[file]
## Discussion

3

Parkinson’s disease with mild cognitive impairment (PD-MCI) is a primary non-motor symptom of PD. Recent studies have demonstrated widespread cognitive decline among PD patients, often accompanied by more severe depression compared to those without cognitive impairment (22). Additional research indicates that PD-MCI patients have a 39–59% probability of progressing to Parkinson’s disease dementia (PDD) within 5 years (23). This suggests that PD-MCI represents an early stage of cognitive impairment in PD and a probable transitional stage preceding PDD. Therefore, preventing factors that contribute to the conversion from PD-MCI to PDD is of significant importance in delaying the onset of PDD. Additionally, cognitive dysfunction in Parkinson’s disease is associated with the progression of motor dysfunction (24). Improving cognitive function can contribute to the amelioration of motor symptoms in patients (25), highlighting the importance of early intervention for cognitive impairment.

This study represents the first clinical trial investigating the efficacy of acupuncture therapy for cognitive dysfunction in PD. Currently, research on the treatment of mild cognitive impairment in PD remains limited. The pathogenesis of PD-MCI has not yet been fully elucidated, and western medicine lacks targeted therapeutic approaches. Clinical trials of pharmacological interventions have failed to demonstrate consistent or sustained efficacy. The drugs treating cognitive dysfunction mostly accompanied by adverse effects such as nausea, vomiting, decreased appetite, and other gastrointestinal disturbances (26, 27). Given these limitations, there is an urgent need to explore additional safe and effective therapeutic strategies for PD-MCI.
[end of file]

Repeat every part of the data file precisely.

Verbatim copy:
## Discussion

3

Parkinson’s disease with mild cognitive impairment (PD-MCI) is a primary non-motor symptom of PD. Recent studies have demonstrated widespread cognitive decline among PD patients, often accompanied by more severe depression compared to those without cognitive impairment (22). Additional research indicates that PD-MCI patients have a 39–59% probability of progressing to Parkinson’s disease dementia (PDD) within 5 years (23). This suggests that PD-MCI represents an early stage of cognitive impairment in PD and a probable transitional stage preceding PDD. Therefore, preventing factors that contribute to the conversion from PD-MCI to PDD is of significant importance in delaying the onset of PDD. Additionally, cognitive dysfunction in Parkinson’s disease is associated with the progression of motor dysfunction (24). Improving cognitive function can contribute to the amelioration of motor symptoms in patients (25), highlighting the importance of early intervention for cognitive impairment.

This study represents the first clinical trial investigating the efficacy of acupuncture therapy for cognitive dysfunction in PD. Currently, research on the treatment of mild cognitive impairment in PD remains limited. The pathogenesis of PD-MCI has not yet been fully elucidated, and western medicine lacks targeted therapeutic approaches. Clinical trials of pharmacological interventions have failed to demonstrate consistent or sustained efficacy. The drugs treating cognitive dysfunction mostly accompanied by adverse effects such as nausea, vomiting, decreased appetite, and other gastrointestinal disturbances (26, 27). Given these limitations, there is an urgent need to explore additional safe and effective therapeutic strategies for PD-MCI.